Henry E. Catto Jr., 81, a Texas Republican whose party ties and Lone Star charm earned him ambassadorships around the globe, including an appointment to the Court of St. James in England, died Dec. 18 at his home in San Antonio.

He had complications from leukemia, said his son-in-law Daniel Shaw.

In a political career spanning three decades and four Republican presidents, Mr. Catto’s party loyalty garnered him several top government positions. He held the rank of ambassador five times, served as the Pentagon’s top spokesman under Ronald Reagan and was director of the old U.S. Information Agency during the first Bush administration.

Mr. Catto first met George H. W. Bush in Texas during the 1960s, and the two formed a close bond. The 41st president rewarded Mr. Catto’s long friendship with the coveted post in London.

As ambassador to the United Kingdom from 1989 to 1991, Mr. Catto made a distinct impression from the start. To begin his term in England, he formally presented his credentials to Queen Elizabeth II during a ceremony at St. James’s Palace in London.

Mr. Catto, bedecked in white tie, tails and top hat, introduced himself to the royal sovereign by saying: “How ya doin’?”

He flew the Texas flag above the ambassador’s residence, served nachos to visiting dignitaries and planted a plywood cutout of a Hereford cow on the lawn.

“It was my way of saying that the European ban of American beef is naughty,” Mr. Catto told Texas Monthly magazine in 1990.

Although he was sometimes lampooned in the British press, Mr. Catto came to be recognized as an effective ambassador.

In the aftermath of the 1988 bombing of Pan Am Flight 103 over Lockerbie, Scotland, he met with families of the victims.

Henry Edward Catto Jr., was born Dec. 6, 1930, in Dallas and grew up in San Antonio.

He was a 1952 graduate of Williams College in Massachusetts, where he studied American history.

In 1958, Mr. Catto married Jessica Oveta Hobby, heir to the company that published the now-defunct Houston Post and daughter of William Hobby, a former Democratic governor of Texas, and Oveta Culp Hobby, the first secretary of the U.S. Department of Health, Education and Welfare during the Eisenhower administration.

For several years, Mr. Catto and his wife owned the old Washington Journalism Review, which they donated to the University of Maryland in 1987 and is now known as the American Journalism Review.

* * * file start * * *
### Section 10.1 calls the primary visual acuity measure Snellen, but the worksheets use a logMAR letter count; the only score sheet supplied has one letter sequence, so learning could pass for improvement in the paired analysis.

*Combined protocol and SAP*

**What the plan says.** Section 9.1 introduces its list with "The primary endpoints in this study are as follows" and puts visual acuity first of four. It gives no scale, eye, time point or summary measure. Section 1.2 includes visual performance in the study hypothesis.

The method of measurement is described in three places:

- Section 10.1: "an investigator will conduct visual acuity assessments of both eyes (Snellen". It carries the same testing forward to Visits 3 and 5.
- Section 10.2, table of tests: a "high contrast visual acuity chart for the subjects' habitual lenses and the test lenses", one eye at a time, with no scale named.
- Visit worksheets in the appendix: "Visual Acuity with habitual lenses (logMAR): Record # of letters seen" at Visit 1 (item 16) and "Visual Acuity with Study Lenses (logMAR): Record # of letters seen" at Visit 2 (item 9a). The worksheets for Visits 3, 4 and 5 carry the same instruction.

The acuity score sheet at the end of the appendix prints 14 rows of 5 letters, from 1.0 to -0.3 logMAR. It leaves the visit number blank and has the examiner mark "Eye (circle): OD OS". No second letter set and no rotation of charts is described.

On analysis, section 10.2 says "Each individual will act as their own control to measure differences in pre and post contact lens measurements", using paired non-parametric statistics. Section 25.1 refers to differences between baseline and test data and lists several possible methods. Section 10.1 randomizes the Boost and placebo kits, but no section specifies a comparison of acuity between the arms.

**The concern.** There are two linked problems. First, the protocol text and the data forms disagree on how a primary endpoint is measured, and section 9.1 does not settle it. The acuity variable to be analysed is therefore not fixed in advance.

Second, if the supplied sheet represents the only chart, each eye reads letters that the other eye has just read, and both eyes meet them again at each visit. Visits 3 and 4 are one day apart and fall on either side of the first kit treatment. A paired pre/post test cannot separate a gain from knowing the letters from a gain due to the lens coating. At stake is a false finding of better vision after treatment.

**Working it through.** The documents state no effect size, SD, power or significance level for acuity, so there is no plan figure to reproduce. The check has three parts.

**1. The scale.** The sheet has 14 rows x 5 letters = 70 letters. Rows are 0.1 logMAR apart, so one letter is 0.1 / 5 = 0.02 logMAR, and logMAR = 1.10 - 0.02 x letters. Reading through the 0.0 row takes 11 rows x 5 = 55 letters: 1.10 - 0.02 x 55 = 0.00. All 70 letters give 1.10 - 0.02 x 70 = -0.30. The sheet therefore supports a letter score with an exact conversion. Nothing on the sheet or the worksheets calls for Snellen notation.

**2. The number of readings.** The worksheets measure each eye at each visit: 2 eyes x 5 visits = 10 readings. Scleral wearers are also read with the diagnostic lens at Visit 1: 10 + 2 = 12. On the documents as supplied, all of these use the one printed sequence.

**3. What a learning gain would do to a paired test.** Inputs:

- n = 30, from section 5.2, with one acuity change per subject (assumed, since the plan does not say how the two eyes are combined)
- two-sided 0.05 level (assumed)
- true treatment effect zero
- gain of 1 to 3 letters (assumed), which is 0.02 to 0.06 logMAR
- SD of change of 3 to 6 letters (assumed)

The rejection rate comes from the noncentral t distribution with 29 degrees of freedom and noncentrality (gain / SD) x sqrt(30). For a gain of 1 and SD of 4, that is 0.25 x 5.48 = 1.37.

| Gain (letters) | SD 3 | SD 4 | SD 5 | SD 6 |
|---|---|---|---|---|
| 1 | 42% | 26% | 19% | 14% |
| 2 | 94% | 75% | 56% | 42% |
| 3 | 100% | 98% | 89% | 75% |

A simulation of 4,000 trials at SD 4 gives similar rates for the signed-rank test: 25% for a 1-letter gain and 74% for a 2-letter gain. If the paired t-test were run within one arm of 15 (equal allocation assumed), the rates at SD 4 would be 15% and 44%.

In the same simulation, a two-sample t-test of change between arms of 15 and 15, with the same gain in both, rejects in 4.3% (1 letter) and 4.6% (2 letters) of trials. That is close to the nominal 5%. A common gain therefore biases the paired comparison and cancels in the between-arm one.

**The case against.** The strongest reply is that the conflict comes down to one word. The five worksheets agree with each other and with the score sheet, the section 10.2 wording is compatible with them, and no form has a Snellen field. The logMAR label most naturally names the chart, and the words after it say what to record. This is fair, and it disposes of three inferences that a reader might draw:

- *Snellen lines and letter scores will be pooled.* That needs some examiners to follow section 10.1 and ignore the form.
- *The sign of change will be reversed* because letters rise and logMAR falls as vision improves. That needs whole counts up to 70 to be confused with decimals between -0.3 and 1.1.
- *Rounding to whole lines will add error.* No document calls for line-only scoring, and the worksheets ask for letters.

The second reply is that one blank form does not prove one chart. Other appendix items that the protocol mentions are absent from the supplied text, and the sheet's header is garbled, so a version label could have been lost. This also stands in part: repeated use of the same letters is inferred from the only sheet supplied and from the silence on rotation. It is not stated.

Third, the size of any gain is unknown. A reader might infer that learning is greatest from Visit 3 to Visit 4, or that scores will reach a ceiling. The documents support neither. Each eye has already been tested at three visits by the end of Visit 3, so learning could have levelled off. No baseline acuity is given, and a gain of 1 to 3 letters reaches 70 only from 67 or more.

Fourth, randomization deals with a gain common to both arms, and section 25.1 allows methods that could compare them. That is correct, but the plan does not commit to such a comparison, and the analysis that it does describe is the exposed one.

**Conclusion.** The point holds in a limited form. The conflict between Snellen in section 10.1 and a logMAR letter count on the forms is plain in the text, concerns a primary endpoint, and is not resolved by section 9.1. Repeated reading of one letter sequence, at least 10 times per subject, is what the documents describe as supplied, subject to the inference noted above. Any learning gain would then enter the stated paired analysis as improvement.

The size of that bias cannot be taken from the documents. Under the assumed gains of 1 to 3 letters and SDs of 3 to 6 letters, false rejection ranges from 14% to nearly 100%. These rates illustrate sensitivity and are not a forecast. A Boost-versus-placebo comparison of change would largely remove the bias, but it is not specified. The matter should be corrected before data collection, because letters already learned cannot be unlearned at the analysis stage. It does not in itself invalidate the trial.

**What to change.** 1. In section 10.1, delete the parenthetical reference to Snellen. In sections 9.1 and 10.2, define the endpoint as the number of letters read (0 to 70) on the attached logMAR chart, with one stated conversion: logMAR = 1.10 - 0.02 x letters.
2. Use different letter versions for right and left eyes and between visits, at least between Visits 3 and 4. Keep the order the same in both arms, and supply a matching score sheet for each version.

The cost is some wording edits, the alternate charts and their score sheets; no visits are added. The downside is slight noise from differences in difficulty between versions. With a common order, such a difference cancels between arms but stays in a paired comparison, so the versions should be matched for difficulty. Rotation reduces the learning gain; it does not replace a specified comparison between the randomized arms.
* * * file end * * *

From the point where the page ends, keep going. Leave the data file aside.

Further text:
Mr. Catto’s wife died in 2009 after 51 years of marriage. Survivors include four children, Heather Kohout of Austin, John Catto of Basalt, Colo., William Catto of Chevy Chase and Isa Catto Shaw of Woody Creek, Colo.; and 11 grandchildren.

In the 1960s, Mr. Catto was running his family’s insurance business when he began to dabble in local politics by running for the state legislature. It was not an auspicious move.

At the time, Democrats dominated Texas politics, and Mr. Catto — against the advice of his father-in-law — ran as a Republican.

Mr. Catto handily lost his election to a Democratic candidate who had been indicted twice, but never convicted, on murder charges.

Mr. Catto’s political fortune changed after bonding with another young Texas Republican on the rise: George H. W. Bush.

Through his friendship with Bush, Mr. Catto became a party confidant and trusted aide to Republican leaders. President Richard M. Nixon appointed Mr. Catto deputy representative to the Organization of American States in Washington, and he later held ambassadorships to El Salvador and the United Nations.

In the mid-1970s, he served as chief of protocol in the White House. In that role, Mr. Catto escorted foreign dignitaries during official visits to the United States.

In 1975, Mr. Catto guided Emperor Hirohito of Japan on a two-week tour of the country, including stops at the Grand Canyon and Disneyland.

“When we would pass a point of interest, I would explain via the interpreter what we were seeing, its history and so on,” Mr. Catto wrote in an 1989 essay in The Washington Post. “After each such expostulation, the emperor invariably said, ‘Ah, so’ — nothing more; no comment, no questions, no exchange.”

One time during the tour, the emperor’s interpreter tapped Mr. Catto and said, “His majesty wishes to tell you something.”

Believing a serious conversation was at hand, Mr. Catto listened intently to the interpreter, who said, “Emperor wished you to know that eggs in United States better than eggs in Japan.”

Mr. Catto replied, “Ah, so.”